We installed the OLPC Opera package today.  Opera is an alternative web-browser that is “out in front of the pack” when it comes to the OLPC project.  They have released their software to run on the device – and, in my opinion, is a vast improvement to the default browser the machine ships with.  Here’s why:

  1. Tabbed Browsing – you can open up multiple websites through the single browser.
  2. Handles popped-up windows (through tabbed browsing) – many websites these days pop-up content or other websites.  I know there are web developers out there who cringe at this – but it is necessary to support!
  3. Defaults to a (although shrunk) 1020 pixel width.  Most modern sites (cnn.com, nytimes.com) these days have designed their websites to fit on a larger screen than the OLPC default browser supports.  Opera fixed this – and also has zoom-in / zoom-out features.
  4. Bookmarks – enough said.
  5. Options to configure plugins/java and a web proxy.  MANY school systems go through a web-proxy and filter these days.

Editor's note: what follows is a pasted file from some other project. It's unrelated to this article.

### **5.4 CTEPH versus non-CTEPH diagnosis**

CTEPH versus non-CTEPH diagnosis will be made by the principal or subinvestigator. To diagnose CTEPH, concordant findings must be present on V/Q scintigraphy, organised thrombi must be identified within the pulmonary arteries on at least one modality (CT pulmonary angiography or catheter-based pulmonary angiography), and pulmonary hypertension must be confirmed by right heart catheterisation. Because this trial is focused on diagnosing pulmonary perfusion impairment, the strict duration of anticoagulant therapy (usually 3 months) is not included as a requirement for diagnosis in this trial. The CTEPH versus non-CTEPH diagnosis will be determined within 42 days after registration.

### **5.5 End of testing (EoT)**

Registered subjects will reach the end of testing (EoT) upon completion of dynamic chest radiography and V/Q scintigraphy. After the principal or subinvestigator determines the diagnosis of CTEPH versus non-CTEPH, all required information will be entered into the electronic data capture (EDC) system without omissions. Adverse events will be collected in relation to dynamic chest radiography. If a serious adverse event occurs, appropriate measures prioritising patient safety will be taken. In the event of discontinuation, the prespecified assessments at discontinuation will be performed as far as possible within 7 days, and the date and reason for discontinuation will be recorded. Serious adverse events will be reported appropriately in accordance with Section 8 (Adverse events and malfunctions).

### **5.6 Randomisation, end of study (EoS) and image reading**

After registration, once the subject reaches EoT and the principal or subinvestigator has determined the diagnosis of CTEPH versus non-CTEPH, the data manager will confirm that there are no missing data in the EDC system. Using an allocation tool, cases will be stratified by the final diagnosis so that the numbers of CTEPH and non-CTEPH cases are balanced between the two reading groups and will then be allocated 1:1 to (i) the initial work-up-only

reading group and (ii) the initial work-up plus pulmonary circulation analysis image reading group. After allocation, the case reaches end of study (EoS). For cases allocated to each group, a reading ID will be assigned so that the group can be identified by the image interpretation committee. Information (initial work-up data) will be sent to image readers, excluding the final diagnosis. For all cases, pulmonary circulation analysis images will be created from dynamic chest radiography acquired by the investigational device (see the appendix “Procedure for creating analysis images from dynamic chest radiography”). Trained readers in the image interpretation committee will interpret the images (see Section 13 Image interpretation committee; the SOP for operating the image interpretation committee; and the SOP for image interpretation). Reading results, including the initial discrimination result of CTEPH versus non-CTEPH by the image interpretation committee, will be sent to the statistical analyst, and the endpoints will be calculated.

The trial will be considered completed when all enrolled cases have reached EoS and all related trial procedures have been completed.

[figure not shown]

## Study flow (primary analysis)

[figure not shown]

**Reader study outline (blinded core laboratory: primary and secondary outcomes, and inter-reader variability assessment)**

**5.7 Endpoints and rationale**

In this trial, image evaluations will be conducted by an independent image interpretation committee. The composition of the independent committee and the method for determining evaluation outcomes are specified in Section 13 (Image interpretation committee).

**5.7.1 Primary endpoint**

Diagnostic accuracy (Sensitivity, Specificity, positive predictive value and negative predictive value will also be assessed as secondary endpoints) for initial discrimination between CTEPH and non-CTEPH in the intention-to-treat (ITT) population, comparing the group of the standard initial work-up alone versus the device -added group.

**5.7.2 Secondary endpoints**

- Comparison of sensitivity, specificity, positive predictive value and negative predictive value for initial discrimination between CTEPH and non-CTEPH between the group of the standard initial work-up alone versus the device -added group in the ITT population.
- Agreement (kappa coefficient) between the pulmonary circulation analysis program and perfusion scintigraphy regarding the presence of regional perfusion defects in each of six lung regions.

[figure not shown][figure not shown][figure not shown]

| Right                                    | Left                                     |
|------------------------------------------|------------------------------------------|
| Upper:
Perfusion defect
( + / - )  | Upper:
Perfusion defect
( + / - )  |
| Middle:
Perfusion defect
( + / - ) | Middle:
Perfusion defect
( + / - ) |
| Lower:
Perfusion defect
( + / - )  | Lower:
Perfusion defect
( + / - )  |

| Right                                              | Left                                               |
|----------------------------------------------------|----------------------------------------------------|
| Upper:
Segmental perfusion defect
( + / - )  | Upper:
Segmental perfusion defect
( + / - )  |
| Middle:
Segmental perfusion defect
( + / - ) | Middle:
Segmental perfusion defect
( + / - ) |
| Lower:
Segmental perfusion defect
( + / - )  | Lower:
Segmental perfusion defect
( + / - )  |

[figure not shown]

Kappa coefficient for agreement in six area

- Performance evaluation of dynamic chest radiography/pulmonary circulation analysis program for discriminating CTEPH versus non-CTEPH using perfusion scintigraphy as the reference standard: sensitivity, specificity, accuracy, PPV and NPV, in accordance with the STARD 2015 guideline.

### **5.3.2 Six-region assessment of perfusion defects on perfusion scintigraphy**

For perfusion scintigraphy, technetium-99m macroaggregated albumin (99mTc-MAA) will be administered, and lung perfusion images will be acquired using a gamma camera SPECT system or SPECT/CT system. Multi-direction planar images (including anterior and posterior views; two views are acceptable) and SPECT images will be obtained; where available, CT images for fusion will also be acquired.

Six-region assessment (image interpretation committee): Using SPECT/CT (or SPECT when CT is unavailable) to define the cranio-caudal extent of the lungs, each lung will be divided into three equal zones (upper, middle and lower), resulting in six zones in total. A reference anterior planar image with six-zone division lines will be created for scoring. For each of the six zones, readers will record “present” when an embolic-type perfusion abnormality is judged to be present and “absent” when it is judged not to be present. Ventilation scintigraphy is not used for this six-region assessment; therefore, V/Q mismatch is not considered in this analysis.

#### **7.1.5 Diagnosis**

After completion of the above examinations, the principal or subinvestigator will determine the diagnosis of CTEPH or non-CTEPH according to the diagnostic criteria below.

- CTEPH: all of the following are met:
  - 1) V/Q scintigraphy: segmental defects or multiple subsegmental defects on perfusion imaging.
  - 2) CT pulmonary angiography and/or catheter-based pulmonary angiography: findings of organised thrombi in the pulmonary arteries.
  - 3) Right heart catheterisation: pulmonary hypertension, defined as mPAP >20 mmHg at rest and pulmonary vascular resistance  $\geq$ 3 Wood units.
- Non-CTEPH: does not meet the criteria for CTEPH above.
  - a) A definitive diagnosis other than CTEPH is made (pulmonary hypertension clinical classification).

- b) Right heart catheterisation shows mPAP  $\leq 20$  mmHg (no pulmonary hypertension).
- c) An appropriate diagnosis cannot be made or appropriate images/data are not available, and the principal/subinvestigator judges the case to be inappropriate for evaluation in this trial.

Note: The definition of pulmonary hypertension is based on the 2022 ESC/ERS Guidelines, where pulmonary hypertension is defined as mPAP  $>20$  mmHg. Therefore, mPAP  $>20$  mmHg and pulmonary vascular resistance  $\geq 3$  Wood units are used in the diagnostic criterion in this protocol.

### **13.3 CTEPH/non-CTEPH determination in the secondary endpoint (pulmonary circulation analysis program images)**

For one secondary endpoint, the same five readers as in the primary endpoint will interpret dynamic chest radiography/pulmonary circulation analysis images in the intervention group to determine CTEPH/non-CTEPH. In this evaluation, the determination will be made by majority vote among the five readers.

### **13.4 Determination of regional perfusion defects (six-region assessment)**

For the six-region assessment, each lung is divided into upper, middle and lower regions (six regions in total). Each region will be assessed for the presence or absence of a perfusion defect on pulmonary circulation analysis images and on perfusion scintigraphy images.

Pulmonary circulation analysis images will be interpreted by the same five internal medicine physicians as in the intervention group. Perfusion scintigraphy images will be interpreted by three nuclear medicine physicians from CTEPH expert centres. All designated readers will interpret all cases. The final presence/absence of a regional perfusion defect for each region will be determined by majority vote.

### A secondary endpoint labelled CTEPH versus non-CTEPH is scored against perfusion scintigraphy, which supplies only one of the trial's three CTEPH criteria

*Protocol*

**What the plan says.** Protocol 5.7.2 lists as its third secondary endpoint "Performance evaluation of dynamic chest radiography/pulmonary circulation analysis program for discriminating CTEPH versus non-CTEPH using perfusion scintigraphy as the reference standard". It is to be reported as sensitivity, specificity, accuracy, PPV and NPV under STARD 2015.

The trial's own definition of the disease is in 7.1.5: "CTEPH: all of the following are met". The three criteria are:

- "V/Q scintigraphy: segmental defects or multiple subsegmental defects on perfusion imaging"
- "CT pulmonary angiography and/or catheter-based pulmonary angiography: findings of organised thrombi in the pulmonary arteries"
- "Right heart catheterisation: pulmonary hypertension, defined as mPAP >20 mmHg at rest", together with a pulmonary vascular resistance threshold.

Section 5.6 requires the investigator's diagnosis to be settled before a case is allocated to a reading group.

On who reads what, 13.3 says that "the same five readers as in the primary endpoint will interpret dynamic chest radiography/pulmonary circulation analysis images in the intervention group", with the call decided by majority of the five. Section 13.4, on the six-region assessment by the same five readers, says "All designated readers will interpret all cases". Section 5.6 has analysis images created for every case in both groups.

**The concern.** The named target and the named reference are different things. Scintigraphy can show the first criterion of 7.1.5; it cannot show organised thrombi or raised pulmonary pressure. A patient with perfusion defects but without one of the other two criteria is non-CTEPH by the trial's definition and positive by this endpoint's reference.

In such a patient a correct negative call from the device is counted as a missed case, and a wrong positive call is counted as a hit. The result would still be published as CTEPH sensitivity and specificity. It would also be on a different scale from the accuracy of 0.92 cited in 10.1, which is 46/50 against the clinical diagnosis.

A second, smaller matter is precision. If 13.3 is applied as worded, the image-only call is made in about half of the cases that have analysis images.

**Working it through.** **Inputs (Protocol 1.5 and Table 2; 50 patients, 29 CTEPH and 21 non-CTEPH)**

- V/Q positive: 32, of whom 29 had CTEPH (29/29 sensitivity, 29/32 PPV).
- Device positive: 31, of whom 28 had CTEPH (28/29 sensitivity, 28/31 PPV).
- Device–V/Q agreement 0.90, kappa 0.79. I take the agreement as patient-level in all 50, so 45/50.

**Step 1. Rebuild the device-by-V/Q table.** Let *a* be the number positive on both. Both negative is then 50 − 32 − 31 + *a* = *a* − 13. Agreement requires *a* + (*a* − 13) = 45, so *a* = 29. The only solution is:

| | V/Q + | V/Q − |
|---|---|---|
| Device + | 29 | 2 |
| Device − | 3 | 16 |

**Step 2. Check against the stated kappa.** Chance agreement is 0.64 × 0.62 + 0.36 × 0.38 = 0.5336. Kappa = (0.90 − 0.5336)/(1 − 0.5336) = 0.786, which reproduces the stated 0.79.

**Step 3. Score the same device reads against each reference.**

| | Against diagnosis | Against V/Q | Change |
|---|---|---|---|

Here’s the installation instructions off of the OLPC wiki:


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I did some more playing around with the OLPC operating system today – this time with an eye to on-line content, particularly literacy content.  We are thinking about how a pilot might run with the OLPC machines in a k-2 classroom environment; and there are some stumbling blocks, but also a lot of potential.

The number one stumbling block at the moment is the lack of a real flash player on the device.  Gnash is the open-source flash player that runs through the default web browser on the OLPC.  And while it does “play” flash files – it does not support many of the basic scripts that most online flash content uses!  This is a big problem for us (Teaching Matters) because a lot of our literacy content (www.writingmatters.org) uses flash animation and tutorials.  We can and will fix our content if we have to; but there is a vast pool of great resources that already exists out there that may have to do the same:

I’m sure this is just a few – and this is by no means meant as a criticism of these wonderful sites who developed their content the way the rest of the world developed flash content.  It is instead to make the important point that the OLPC device needs a real browser with a real flash player and java client.  I know it goes against the philosophy of the machine in a way – but it is sacrificing SO MUCH without them.  The browser interface is great otherwise, it just needs a simple update on the plug-ins that it runs.